Course Content
Effective Strategies for Preventing Tailgating Incidents: Educating Staff on the Risks and Countermeasures
    About Lesson

    Tailgating, also known as piggybacking, is a security breach method where unauthorized individuals gain entry into restricted areas by following closely behind authorized personnel. Such intrusions pose substantial risks to organizations, ranging from data breaches to potential theft or even physical harm to employees. Recognizing the behaviors used by tailgaters is paramount for bolstering security. In this article, we’ll shed light on some of the most common tactics tailgaters employ to bypass security measures.

    1. The Friendly Intruder

    One of the most typical tactics involves playing the friendly card. The intruder might strike up a casual conversation with an employee, building rapport and trust. Once they reach a secured entrance, the employee, viewing the intruder as harmless or even friendly, may hold the door open for them.

    2. The “I Forgot My Badge” Act

    Tailgaters often pretend they’ve forgotten their access cards or badges. They may wait near entrances, looking flustered, and when someone approaches, they might mention how they left their badge at their desk or in their car. Many employees, wanting to be helpful, will let them in.

    3. Dressing the Part

    By dressing in a manner consistent with the company’s dress code or even wearing uniforms similar to maintenance or IT staff, tailgaters can blend in. This approach relies on the assumption that people will less likely challenge someone who looks like they belong.

    4. Carrying Loads

    Tailgaters might carry a stack of boxes, a tray of coffee, or any cumbersome object. When they approach a secured door, they may struggle intentionally, prompting a kind-hearted employee to open the door for them.

    5. Phone Distraction

    A common tactic involves the tailgater pretending to be engrossed in a phone call. They’ll time their approach to a secure door with that of an authorized employee. The employee, not wanting to interrupt, might just wave them through or hold the door for them.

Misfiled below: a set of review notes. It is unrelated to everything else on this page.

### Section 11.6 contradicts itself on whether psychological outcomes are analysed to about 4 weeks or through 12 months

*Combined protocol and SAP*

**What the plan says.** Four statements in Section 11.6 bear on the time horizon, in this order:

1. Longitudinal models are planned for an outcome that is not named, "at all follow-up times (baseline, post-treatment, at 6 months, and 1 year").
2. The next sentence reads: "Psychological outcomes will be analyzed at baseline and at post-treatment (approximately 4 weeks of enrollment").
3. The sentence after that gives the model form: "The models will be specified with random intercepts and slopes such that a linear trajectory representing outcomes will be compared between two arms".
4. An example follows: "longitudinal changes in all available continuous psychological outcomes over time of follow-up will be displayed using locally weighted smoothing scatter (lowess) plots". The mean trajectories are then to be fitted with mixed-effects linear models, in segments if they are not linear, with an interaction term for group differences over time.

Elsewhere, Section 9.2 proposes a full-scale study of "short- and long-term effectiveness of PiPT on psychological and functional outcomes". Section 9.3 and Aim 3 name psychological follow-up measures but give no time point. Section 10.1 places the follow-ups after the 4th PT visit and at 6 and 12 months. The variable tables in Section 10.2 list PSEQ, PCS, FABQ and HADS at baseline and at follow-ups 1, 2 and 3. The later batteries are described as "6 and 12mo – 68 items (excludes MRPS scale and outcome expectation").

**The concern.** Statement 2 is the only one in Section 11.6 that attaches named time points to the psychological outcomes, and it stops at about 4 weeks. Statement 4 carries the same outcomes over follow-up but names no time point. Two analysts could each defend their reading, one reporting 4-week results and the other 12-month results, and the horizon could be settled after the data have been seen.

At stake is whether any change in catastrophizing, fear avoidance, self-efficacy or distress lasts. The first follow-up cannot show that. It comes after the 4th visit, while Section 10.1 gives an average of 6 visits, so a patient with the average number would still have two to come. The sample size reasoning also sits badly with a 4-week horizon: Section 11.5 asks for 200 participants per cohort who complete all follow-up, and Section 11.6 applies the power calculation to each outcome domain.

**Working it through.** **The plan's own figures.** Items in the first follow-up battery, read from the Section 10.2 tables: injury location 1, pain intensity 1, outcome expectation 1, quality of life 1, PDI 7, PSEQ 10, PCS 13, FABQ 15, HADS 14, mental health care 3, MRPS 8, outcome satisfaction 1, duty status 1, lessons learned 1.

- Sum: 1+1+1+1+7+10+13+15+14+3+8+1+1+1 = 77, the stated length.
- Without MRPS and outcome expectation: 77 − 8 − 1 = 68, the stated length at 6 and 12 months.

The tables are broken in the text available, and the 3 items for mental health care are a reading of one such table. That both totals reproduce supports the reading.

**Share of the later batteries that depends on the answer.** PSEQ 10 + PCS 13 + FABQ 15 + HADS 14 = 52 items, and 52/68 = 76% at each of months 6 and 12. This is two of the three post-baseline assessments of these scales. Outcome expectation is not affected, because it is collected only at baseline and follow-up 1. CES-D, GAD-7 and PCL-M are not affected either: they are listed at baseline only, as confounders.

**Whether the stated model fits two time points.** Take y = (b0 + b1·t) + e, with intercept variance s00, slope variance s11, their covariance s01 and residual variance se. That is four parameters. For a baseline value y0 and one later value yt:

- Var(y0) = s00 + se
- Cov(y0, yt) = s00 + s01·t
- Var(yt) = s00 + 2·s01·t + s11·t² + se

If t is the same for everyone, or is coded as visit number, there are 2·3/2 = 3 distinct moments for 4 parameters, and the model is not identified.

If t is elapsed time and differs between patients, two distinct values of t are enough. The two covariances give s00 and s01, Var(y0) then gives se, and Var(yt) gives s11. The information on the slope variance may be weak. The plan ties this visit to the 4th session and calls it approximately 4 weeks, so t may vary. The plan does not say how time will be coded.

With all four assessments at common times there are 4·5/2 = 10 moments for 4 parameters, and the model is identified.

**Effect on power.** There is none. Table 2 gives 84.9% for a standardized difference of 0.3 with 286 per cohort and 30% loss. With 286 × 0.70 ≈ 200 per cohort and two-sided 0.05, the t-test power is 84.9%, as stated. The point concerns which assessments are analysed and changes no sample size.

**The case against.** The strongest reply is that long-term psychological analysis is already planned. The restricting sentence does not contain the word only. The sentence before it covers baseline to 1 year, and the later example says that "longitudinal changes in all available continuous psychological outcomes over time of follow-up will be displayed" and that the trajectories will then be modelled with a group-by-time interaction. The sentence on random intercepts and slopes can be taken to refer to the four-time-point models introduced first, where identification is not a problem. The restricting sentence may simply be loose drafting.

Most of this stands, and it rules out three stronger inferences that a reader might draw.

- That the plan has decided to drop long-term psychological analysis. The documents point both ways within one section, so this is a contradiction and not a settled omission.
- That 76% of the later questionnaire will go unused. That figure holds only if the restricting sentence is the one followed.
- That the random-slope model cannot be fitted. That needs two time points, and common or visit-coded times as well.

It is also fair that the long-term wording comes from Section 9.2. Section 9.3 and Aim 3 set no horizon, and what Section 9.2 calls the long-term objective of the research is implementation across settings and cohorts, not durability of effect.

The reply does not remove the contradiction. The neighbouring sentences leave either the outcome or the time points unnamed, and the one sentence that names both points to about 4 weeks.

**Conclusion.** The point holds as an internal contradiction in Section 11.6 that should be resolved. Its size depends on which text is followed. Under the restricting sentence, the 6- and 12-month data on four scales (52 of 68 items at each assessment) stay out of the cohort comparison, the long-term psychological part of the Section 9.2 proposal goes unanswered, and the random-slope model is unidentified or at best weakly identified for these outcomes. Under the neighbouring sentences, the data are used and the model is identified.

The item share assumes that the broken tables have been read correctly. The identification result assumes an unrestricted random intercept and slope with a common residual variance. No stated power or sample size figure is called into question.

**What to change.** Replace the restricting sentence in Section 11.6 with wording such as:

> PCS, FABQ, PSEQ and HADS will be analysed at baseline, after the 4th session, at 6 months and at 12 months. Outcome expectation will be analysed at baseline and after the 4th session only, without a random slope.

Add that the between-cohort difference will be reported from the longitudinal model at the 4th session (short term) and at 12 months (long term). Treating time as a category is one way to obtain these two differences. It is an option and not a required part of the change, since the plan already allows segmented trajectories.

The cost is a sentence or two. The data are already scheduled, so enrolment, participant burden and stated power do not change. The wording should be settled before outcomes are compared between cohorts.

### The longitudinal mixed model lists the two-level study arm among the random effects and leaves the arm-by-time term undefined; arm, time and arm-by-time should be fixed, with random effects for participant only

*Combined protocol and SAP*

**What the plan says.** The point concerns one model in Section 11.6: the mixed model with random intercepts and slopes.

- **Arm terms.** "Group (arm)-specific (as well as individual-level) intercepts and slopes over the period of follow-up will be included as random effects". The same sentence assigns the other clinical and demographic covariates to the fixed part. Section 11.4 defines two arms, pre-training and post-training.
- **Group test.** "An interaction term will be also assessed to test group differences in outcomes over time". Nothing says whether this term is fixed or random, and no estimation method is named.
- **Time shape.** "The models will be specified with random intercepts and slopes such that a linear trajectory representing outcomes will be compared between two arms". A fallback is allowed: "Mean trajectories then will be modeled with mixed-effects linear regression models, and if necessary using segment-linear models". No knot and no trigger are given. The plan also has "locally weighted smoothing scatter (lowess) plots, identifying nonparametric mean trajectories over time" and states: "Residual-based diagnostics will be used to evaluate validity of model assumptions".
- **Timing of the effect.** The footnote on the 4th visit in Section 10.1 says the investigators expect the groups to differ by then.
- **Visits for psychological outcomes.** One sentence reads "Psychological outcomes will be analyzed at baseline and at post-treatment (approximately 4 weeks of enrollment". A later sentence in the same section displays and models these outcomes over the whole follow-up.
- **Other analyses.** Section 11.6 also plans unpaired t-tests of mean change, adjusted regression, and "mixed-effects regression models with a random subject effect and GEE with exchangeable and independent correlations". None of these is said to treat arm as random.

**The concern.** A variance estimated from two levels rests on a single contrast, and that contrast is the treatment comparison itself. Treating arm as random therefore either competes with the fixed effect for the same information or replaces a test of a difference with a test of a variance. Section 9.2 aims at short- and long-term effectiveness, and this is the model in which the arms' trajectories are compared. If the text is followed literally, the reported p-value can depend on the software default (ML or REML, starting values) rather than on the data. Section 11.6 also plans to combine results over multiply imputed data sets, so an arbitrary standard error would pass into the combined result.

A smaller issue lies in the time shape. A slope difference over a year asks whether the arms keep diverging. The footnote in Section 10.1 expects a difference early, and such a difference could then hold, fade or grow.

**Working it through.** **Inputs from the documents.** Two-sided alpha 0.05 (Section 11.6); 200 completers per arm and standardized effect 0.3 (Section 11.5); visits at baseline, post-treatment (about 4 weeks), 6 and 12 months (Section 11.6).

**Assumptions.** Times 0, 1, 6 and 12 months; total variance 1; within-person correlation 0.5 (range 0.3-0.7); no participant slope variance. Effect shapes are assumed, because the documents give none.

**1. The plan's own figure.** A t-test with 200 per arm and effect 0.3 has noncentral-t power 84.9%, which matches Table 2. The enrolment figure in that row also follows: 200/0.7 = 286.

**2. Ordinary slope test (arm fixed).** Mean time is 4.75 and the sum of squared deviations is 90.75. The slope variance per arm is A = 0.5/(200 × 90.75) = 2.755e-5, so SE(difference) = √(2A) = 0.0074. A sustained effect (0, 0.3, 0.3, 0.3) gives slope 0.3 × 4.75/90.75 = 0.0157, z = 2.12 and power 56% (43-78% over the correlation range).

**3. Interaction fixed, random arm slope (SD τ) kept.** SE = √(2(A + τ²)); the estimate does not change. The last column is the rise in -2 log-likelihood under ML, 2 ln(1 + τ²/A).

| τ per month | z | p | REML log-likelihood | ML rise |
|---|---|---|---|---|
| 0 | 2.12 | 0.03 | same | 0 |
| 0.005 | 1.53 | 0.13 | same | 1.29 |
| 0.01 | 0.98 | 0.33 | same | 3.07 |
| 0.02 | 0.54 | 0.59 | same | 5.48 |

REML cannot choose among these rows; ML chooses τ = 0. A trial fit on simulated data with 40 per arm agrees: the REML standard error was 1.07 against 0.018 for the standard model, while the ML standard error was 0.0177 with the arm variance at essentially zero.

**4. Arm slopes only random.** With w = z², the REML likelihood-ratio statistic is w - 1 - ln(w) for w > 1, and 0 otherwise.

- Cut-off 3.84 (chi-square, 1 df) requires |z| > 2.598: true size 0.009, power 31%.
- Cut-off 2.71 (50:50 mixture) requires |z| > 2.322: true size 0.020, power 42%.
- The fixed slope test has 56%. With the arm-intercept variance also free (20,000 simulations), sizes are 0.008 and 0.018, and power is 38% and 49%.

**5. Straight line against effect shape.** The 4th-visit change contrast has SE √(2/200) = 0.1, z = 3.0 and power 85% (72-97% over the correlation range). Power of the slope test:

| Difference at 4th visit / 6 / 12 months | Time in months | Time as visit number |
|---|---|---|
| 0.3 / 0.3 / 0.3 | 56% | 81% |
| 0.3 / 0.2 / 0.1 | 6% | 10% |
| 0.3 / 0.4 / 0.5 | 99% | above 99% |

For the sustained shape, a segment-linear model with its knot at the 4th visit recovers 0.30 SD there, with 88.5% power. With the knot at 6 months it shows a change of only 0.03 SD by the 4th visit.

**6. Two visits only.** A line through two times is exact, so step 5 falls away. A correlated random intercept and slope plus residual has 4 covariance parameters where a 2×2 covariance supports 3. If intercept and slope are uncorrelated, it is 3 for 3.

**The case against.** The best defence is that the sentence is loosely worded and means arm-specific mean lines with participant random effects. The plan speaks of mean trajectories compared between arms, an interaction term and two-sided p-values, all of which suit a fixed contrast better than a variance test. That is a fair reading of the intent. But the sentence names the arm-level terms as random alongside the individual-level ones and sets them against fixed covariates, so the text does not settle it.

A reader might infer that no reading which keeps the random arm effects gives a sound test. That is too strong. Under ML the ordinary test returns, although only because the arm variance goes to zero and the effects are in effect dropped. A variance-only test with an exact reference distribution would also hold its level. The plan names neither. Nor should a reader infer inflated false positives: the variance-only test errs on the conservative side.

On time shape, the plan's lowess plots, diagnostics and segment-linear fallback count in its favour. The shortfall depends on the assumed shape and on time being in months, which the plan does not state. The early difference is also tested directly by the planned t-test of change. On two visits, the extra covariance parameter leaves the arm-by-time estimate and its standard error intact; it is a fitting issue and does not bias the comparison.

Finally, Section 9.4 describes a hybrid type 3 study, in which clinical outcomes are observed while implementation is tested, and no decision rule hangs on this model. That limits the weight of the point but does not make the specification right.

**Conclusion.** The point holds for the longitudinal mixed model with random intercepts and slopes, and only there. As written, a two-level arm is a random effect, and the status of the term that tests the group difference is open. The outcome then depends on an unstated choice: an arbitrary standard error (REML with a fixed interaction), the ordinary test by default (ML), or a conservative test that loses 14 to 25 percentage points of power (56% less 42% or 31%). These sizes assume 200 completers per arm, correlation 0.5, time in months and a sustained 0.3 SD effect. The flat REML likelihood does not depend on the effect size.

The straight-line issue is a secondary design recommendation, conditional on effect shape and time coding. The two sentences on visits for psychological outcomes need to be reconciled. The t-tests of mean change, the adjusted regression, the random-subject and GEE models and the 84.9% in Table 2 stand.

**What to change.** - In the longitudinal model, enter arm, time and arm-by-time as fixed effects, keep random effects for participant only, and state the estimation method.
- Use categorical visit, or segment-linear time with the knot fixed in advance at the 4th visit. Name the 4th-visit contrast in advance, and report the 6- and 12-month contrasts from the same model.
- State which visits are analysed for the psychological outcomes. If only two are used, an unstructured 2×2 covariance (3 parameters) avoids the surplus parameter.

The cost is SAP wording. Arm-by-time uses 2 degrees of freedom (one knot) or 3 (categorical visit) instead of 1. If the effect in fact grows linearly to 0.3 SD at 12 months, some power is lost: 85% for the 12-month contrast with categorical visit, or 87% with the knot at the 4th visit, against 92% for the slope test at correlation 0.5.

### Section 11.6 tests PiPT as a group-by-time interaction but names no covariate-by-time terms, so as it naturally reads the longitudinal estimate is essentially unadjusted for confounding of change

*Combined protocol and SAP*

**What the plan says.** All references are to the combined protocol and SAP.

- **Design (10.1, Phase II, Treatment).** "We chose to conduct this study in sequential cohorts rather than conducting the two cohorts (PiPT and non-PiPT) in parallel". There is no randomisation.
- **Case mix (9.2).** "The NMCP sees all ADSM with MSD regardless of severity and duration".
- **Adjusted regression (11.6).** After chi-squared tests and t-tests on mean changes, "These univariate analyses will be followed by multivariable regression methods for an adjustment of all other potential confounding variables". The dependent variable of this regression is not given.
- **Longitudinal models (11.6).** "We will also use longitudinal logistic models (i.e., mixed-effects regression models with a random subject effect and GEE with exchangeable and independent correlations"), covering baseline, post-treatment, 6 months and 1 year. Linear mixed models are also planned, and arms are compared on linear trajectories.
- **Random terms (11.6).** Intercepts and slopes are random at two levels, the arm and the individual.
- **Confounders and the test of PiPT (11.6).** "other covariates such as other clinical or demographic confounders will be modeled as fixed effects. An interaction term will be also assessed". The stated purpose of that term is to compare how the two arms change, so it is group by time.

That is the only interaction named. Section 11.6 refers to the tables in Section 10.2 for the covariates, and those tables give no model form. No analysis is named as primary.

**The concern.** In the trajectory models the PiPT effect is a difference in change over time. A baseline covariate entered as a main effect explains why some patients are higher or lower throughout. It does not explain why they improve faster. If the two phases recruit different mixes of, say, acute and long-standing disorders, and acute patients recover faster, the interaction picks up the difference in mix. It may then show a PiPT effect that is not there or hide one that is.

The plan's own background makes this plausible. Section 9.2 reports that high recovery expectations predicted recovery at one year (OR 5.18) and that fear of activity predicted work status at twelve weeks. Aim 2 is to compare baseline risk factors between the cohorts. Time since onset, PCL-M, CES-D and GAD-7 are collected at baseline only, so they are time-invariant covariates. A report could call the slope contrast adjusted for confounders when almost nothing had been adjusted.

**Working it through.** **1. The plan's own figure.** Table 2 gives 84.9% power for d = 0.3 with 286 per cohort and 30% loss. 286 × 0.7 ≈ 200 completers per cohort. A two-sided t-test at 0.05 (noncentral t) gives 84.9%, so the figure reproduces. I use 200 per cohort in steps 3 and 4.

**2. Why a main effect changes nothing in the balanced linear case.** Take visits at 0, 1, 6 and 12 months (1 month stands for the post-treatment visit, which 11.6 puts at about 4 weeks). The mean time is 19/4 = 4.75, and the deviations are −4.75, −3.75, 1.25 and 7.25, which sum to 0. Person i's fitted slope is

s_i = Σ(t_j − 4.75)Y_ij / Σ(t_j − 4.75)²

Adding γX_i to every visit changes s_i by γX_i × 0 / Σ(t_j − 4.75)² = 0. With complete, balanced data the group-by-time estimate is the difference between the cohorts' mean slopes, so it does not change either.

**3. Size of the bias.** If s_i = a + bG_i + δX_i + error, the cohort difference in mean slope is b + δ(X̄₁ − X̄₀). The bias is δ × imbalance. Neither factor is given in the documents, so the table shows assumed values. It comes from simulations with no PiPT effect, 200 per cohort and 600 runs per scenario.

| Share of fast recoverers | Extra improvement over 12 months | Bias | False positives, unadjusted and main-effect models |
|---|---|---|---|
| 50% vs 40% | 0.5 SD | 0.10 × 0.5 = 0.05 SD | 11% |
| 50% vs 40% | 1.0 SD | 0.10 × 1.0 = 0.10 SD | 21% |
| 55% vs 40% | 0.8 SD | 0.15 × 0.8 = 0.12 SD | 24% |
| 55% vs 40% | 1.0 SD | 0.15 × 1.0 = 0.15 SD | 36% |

6. Using Side or Less-used Entrances

    Rather than using the main entrance where security is tightest, tailgaters often target side entrances or less-frequented doors where they can exploit lax security or fewer witnesses.

    7. Timing Shift Changes or Break Times

    Tailgaters might time their attempts during shift changes or break times when multiple employees are entering or exiting, making it easier to blend into the crowd and slip in unnoticed.

    8. Faking Identity

    While riskier, some tailgaters might use counterfeit or stolen badges. If the organization does not employ multi-factor authentication or if employees aren’t vigilant, these intruders can gain access.

    9. The “Do You Know Who I Am?” Approach

    Some tailgaters rely on bluffing. They might drop names of senior management or mention an important meeting to create a sense of urgency or importance. Employees might feel too intimidated to challenge them.

    10. Waiting Out of Sight

    A patient tailgater might wait out of sight, studying patterns, and identifying employees who seem less security-conscious. They then target these individuals, following them closely as they enter secure zones.


    Awareness is the first step in combating tailgating. Organizations should educate employees about these common behaviors, emphasizing the importance of security protocols, no matter how innocent or urgent a situation might seem. By promoting a security-first culture and investing in advanced access control systems, businesses can safeguard their assets, data, and employees from the risks associated with tailgating.